– Ruth Coulson
(Originally published on the African Violets Down Under Facebook page.(www.facebook.com/groups/241227626277942/?fref=nf)
When winter is upon us here in Perth, Western Australia, it is a slightly dryer climate than where Ruth Coulson liveson the Central North Coast of NSW.
Winter again, and yes, cold does affect African violets.
Originating, as the species do, in tropical east Africa, they really prefer mild to warm temperatures to give of their best.
At temperatures below about 15C the plants will start to show signs of stress, and below 12°C real problems may develop. At even lower temperatures growth stops and plants may suffer permanent harm.
We who live in areas where winters are fairly brief and mild know that we are fortunate in comparison with people in really freezing climates. Just a few brief months of cold nights and mild days, and then our violets will be growing happily again.
But in the meantime:
Common effects of cool temperatures:
Try to grow your African violets in the warmest room of the house. Remember, a room which seems beautifully warm during the day may be very cold at night and these night temperatures must be considered. A kitchen or laundry, where hot water heater, freezer and refrigerator are constantly giving off heat are often ideal spots for African violets during winter.
Don't leave plants next to a cold window at night, especially never leaving them in the very cold area between curtains and window glass. If you grow your plants on window sills, it is a good idea to move them away at night. If this is not possible, a sheet of insulating material (e.g. cardboard or styrofoam sheeting) slipped between the plants and the glass overnight will probably help a little.
Particularly precious or easily cold-damaged plants may be placed in a terrarium for extra protection. Check frequently for mould and mildew problems.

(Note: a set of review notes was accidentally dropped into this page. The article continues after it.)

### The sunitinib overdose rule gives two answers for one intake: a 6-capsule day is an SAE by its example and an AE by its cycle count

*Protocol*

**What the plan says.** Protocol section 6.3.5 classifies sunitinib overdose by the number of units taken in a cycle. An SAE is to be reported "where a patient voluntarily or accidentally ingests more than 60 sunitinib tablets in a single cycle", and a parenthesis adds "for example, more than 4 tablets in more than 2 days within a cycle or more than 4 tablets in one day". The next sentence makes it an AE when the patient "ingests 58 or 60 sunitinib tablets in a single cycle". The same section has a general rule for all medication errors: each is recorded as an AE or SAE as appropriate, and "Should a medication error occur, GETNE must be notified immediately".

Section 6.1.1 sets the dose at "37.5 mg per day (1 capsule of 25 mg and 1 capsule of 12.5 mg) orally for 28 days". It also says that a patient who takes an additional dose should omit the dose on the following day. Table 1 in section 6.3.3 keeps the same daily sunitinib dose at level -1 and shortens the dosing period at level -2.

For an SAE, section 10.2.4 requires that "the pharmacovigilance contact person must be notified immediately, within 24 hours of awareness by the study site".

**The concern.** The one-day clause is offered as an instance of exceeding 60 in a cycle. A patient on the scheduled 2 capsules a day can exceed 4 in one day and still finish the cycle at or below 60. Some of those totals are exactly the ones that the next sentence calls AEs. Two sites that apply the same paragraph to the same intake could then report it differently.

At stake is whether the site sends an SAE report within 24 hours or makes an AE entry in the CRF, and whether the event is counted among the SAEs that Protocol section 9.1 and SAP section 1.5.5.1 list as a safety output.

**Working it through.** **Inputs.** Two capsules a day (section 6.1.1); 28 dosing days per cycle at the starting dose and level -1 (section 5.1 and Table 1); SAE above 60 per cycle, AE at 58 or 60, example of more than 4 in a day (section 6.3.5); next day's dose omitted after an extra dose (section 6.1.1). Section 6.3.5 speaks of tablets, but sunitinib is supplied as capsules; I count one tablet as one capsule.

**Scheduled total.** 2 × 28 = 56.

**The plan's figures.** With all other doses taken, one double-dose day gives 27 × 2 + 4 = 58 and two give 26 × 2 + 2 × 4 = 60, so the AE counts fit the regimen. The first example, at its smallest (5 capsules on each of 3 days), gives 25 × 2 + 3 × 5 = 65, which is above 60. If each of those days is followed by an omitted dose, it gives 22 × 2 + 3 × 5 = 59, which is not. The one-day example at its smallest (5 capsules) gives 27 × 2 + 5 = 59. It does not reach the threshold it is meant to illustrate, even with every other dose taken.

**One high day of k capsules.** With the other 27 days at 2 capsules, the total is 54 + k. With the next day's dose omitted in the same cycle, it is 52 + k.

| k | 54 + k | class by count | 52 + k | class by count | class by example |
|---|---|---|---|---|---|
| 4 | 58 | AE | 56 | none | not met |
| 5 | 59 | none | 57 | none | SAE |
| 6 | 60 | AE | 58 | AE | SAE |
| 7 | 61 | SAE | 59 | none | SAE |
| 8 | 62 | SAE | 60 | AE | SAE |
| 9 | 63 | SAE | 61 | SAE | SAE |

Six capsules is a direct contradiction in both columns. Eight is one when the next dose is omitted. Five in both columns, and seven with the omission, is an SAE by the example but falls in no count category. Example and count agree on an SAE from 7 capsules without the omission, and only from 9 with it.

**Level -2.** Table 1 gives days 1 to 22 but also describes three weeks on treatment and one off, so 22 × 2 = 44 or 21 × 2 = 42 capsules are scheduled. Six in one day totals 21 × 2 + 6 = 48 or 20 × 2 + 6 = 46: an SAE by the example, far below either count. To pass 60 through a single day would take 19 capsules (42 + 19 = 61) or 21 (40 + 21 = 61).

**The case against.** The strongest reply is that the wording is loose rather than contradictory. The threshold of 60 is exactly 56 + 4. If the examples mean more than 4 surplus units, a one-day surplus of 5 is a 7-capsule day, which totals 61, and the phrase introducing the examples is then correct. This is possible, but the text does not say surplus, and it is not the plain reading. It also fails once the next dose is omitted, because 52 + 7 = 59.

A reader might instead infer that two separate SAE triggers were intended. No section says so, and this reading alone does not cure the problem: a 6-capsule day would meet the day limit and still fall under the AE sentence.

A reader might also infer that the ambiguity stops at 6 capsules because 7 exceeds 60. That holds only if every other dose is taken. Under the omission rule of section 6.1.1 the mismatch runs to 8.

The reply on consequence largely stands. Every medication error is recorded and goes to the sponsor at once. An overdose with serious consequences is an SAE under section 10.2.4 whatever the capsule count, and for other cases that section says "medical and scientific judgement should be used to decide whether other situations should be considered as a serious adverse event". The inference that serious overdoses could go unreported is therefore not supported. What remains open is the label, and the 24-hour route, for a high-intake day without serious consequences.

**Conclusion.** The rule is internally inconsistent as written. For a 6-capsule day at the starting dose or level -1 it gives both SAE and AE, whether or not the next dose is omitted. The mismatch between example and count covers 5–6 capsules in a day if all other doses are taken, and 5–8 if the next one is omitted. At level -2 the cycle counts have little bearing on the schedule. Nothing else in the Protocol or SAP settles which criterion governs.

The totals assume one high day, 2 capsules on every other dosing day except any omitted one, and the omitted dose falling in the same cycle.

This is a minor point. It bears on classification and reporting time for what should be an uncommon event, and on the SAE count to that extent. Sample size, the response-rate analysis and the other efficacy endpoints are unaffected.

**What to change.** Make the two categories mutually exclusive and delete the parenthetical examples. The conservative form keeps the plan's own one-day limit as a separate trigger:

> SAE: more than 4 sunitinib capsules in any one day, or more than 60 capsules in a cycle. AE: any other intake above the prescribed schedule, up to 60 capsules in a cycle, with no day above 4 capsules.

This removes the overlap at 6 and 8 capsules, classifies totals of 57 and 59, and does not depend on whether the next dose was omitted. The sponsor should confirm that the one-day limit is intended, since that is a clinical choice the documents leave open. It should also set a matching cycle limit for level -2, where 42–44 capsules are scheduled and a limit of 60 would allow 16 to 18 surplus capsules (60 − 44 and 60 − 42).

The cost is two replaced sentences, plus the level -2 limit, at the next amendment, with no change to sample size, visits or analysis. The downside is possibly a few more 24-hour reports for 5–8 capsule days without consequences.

Where heating reduces indoor humidity compensate by frequent misting with warm water, standing on moist pebble trays, etc.
Keep plants together so that the resulting microclimate that they produce is to their mutual benefit. This reminds me of the Emperor penguins huddling in enormous numbers to with stand the rigors of the Antarctic winter!
Keep away from open doors and windows to minimize gusts of cold air.
If growing on light stands, follow the lead of some of our growers by encasing the stand in plastic from just before the lights turn off until after they tum on again. This will maximize the warming effect of the lights and keep temperatures up during the night.
Check for fungal problems and for moisture damage to shelves.
Other growers keep lights on at night and off during the day to take advantage of the heat of the lights during the coldest period.
In much colder areas, running a small heater during the coldest part of the night might be considered necessary.
During a cold winter do not:
Where temperatures are cool (but not so cold they actually damage the plant), benefits may include:
We all need to continue to be vigilant, however, but perhaps problems will not be so bad.
And, of course, spring will soon be here!